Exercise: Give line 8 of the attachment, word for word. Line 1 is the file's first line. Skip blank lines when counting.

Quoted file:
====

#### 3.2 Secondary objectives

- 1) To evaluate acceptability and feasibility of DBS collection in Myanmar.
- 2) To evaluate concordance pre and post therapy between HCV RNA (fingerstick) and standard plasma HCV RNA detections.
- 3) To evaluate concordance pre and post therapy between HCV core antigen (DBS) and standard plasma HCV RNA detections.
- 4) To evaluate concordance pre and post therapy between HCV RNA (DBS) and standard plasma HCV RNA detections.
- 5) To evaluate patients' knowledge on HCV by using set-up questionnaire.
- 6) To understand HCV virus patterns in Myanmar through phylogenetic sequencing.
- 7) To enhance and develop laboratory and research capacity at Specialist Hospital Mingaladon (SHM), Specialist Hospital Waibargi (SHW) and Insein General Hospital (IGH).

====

- 7) To enhance and develop laboratory and research capacity at Specialist Hospital Mingaladon (SHM), Specialist Hospital Waibargi (SHW) and Insein General Hospital (IGH).